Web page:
China pulled back the veil on its new currency regime a little further on Tuesday, appearing to engineer a fall in the yuan to make clear its vow of flexibility did not include one-way bets for appreciation.
Big Chinese state-owned banks kept the yuan in check, a day after its biggest rise since the currency was revalued in 2005, and the Foreign Ministry said change would be gradual, indicating the yuan's appreciation will be far slower than the pace demanded by critics in the West.
The two-way movement in the yuan is not great by the standard of freely floated currencies but is rare in China, where until this week the central bank had squashed intraday volatility via intervention on most trading days.
China has started to relax its control over the yuan ahead of this weekend's G20 summit of world leaders in Canada, breaking a two-year dollar peg that had been a lightning rod for critics who say the currency is undervalued and gives Chinese exporters an unfair trade advantage.
"China has backed up all the talk with action, and President Hu (Jintao) will arrive in Toronto later this week with tangible evidence that China is serious about increasing the flexibility of its exchange rate," said Brian Jackson, strategist with Royal Bank of Canada in Hong Kong.
"We still may see moves in either direction from day to day, but we think the trend in the weeks and months ahead will be for the yuan to make limited but meaningful gains against the dollar."
Under its new freedom, the yuan rose on Monday more than 0.4 percent, the biggest rise in a day since its landmark revaluation in 2005. It also came close to hitting its trading limit of 0.5 percent, an amount the currency can move either side of a reference point set each morning by the central bank.
On Tuesday, the yuan fell just over 0.2 percent.
The fall disappointed many market players, who had initially thought the central bank's decision to set the reference rate in line with Monday's close was a sign that it was willing to let the currency strengthen further.
State-owned banks stepped in to the market by mid-morning and aggressively bought dollars, traders said, suggesting authorities want to control the pace of the yuan's appreciation.
The People's Bank of China, the central bank, made no secret that it would not allow the yuan to appreciate too fast when it announced the currency reform at the weekend.
The Foreign Ministry reiterated on Tuesday that any change in the yuan would come only gradually.
By allowing for greater ups and downs day to day, though, the central bank will move a step closer to its long-stated aim of developing a more mature market in which companies learn to hedge against foreign exchange risks, part of China's overall efforts to develop Shanghai into a global financial center by 2020.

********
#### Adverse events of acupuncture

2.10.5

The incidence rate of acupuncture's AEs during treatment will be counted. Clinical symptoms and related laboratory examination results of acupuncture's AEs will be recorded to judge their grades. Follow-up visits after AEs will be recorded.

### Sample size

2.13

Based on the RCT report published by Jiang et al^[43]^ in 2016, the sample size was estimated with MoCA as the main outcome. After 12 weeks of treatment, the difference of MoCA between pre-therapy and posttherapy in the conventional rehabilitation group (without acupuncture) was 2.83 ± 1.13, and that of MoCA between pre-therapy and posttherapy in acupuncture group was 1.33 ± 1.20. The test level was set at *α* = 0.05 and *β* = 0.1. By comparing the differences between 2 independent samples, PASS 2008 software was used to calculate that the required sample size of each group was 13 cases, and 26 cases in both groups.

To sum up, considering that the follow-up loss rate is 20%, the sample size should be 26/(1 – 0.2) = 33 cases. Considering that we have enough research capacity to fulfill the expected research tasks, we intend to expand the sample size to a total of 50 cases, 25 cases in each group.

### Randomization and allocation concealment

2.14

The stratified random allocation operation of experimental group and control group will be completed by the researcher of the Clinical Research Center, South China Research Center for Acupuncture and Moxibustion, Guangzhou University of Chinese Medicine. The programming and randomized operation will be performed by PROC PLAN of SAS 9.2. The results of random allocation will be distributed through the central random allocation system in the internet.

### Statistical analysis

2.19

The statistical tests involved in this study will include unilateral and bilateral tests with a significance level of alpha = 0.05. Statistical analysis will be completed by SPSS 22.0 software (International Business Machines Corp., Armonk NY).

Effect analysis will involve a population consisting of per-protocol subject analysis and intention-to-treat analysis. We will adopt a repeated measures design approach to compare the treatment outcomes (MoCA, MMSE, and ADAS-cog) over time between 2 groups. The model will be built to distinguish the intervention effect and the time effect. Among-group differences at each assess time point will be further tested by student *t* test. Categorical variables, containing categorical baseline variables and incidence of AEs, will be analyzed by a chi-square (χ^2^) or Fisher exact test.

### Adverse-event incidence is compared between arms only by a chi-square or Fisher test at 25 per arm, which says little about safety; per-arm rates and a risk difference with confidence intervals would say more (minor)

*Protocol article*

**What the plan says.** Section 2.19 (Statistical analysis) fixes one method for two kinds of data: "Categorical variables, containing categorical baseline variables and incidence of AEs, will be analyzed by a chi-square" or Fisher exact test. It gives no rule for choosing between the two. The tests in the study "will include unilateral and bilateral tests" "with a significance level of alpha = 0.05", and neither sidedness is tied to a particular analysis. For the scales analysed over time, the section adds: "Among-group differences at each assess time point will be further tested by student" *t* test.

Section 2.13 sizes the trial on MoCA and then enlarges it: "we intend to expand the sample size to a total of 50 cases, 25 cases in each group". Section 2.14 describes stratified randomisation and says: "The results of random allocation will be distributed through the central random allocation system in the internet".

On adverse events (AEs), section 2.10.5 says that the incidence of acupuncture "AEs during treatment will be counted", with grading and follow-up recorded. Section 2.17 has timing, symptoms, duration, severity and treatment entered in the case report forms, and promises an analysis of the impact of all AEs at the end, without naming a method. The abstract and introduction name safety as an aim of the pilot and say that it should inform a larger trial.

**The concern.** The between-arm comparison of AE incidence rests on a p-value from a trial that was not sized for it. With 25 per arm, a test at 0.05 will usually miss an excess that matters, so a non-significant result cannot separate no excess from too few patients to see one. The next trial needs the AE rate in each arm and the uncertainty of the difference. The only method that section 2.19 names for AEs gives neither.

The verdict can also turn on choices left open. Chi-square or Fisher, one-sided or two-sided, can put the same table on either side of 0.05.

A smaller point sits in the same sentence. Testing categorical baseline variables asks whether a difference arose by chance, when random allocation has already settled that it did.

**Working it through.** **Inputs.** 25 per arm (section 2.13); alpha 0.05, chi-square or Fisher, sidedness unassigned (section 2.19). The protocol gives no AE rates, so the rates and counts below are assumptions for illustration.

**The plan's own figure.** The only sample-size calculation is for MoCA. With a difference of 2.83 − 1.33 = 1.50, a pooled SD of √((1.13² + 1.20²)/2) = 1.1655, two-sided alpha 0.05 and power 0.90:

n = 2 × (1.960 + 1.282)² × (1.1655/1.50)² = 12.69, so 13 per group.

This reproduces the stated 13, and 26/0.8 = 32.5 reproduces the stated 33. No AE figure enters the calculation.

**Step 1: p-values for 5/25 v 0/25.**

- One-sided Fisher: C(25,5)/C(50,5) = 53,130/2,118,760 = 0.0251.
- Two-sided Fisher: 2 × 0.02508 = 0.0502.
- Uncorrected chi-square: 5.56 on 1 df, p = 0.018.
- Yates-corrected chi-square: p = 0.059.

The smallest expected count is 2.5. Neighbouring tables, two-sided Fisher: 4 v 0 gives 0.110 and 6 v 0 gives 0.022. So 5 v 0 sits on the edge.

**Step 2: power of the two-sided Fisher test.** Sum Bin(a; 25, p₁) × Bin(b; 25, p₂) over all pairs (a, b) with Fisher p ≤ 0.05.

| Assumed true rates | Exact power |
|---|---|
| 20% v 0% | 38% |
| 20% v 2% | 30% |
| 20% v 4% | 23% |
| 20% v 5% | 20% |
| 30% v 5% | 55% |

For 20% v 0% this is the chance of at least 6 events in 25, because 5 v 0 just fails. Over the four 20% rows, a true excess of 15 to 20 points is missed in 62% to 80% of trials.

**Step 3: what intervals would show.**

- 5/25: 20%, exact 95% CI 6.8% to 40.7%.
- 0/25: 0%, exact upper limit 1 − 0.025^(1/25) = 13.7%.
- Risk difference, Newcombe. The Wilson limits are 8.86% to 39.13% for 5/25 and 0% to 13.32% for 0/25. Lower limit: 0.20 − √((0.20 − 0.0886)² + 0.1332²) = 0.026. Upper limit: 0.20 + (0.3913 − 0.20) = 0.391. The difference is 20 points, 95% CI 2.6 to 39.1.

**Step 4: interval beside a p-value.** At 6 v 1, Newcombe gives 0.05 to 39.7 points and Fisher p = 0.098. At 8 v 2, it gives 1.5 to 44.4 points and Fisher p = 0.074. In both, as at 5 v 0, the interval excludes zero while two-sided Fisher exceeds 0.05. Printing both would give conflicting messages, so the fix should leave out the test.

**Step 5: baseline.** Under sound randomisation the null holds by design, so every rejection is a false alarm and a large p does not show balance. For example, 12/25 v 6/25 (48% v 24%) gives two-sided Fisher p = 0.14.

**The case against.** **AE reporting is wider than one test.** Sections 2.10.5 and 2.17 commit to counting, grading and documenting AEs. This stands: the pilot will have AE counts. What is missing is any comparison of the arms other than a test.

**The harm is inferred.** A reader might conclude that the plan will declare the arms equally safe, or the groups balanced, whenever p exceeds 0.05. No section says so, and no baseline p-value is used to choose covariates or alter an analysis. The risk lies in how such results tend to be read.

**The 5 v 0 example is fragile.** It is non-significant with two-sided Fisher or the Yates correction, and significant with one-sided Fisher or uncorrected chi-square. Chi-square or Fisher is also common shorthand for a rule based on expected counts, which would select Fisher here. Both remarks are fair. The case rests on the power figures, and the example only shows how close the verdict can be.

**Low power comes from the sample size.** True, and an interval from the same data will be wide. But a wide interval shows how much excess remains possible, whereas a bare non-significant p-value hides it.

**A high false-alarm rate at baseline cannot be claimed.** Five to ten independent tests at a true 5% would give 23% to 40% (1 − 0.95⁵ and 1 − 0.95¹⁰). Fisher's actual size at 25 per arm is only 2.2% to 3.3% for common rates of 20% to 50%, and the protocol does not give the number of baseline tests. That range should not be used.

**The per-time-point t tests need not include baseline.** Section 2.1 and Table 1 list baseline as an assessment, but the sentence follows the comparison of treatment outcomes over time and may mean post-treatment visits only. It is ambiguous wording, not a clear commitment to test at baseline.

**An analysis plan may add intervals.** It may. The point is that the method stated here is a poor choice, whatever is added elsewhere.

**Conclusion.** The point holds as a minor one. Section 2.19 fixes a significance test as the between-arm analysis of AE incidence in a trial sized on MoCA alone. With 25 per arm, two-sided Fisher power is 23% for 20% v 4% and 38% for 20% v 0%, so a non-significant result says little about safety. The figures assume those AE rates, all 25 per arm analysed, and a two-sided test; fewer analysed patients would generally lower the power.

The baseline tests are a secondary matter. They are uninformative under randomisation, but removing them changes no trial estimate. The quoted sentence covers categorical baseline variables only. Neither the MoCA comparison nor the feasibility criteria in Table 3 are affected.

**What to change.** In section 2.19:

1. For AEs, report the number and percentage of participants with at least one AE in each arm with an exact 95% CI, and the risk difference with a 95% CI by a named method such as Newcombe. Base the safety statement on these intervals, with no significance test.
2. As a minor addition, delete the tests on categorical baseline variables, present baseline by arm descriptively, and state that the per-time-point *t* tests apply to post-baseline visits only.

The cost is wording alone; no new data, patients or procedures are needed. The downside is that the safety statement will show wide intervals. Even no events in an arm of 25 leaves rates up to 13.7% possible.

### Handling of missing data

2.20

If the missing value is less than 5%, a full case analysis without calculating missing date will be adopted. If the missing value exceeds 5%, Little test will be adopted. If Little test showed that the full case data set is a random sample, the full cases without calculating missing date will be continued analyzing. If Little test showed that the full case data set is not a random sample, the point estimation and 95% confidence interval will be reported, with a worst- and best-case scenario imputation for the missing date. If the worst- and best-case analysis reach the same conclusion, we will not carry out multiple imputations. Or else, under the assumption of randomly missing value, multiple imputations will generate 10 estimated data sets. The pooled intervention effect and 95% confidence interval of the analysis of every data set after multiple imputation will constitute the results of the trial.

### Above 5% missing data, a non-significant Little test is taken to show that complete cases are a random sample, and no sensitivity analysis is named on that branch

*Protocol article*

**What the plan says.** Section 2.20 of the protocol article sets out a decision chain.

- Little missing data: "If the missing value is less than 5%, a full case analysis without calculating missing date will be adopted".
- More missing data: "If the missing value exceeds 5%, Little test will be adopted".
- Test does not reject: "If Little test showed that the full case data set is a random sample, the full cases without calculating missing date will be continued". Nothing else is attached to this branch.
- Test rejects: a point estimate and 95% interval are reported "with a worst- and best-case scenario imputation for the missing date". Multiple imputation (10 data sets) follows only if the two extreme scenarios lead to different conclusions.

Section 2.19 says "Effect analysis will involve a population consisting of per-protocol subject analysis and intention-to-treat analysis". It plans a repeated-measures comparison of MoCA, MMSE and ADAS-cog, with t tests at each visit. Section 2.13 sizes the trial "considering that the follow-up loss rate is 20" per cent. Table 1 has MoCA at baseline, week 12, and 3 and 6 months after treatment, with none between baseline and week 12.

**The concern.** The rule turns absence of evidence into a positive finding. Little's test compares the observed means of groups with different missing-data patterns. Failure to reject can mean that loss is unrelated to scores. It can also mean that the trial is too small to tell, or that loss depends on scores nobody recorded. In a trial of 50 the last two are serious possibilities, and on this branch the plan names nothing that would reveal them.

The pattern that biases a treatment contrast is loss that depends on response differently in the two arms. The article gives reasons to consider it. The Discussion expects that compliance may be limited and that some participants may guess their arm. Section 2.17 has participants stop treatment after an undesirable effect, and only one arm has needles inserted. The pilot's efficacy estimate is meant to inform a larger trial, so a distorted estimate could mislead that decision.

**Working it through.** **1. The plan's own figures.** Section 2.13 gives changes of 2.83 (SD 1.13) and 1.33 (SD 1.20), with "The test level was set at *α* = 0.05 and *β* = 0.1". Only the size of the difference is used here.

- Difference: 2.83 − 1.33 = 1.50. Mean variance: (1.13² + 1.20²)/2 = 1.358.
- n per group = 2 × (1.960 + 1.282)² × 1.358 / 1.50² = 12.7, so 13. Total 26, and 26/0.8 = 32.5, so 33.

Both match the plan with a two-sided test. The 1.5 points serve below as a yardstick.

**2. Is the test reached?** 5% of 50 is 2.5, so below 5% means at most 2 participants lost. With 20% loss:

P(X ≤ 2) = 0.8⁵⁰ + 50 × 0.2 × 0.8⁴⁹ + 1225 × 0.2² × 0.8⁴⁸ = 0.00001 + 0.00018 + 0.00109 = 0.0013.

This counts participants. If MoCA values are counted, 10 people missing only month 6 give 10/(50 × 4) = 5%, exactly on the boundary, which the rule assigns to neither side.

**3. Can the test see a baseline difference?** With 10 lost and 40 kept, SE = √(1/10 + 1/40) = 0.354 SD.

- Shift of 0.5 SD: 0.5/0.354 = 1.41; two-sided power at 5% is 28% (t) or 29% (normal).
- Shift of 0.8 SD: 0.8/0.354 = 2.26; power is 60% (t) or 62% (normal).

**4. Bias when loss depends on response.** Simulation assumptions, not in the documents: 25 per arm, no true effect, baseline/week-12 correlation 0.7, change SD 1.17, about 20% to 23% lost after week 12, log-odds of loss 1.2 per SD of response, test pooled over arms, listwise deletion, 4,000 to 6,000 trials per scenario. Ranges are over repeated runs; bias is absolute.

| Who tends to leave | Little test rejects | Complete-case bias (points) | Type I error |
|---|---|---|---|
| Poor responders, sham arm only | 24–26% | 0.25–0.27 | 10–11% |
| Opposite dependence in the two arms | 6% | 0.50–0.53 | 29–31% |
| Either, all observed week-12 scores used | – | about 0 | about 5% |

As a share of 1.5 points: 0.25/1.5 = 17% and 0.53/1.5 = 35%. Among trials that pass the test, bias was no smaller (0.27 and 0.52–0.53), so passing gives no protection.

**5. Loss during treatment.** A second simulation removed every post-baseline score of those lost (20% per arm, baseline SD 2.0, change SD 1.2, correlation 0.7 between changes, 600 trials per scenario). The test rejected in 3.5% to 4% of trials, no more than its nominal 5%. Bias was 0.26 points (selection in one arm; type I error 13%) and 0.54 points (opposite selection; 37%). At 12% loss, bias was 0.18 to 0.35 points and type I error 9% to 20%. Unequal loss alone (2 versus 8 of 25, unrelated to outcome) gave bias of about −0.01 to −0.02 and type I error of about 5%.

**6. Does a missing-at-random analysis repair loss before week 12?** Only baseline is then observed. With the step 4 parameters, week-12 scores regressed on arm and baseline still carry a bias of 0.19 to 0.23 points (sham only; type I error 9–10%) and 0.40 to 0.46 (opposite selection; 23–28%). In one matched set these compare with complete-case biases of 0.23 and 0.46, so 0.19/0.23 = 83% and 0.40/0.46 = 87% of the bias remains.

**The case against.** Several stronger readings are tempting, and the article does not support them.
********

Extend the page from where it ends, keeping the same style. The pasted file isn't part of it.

The central bank signaled another step on the way to ultimately allowing the yuan to become fully convertible on Tuesday, confirming it would expand a pilot program under companies can invoice and pay for imports and exports in yuan.
Still, markets and critics in the United States and other countries are unlikely to be easily convinced of the depth of the currency reforms unless they see a significant rise in the yuan.
Markets surged on Monday after Beijing's weekend vow, on optimism a stronger currency would boost the fast-growing economy's purchasing power.
But doubts about the speed of yuan appreciation had already begun to surface in the United States on Monday. Asian stocks then reversed their gains on Tuesday as investors took profits from the rally on Monday.
Commodities also pared their gains, as did commodity-linked currencies like the Australian and Canadian dollars.
Many economists see China's currency strengthening further in coming days but at a very modest pace, further diluting hopes for big market gains.
A Reuters poll of 33 economists forecast the yuan would rise to 6.67 per dollar by the end the year, a increase of 2.4 percent from late last week before China's policy announcement and similar to the appreciation implied by offshore non-deliverable forwards.
The central bank is likely using a basket of currencies as a reference for the exchange rate, meaning that if other currencies such as the euro start to strengthen again, the yuan could rise against the dollar with them, said Ha Jiming, chief economist for China International Capital Corp in Beijing.
"There's an automatic adjustment mechanism embedded in this policy," Ha told Reuters Insider TV.
"By using a basket of currencies as a reference, it means that when the dollar appreciates against the euro, the RMB could appreciate against the euro as well but may not necessarily appreciate against the dollar. And the opposite is true."
Even with such increased movement expected in the long run, the challenge for China going into this weekend's G20 summit will be to convince other countries that it has made a genuine move to a more flexible currency.
"We're obviously encouraged, but we'll be monitoring the progress," White House spokesman Bill Burton said in Washington. "Implementation here is going to be key, and so we're just going to be keeping an eye on that."
Canada's Prime Minister Stephen Harper made a similar point.
"The proof will be in the pudding over time," he told Reuters in an interview.
"But I think it's fair to say this is a very positive announcement by China. More broadly it does show China not simply doing some positive things, but China assuming a more global view," he said.
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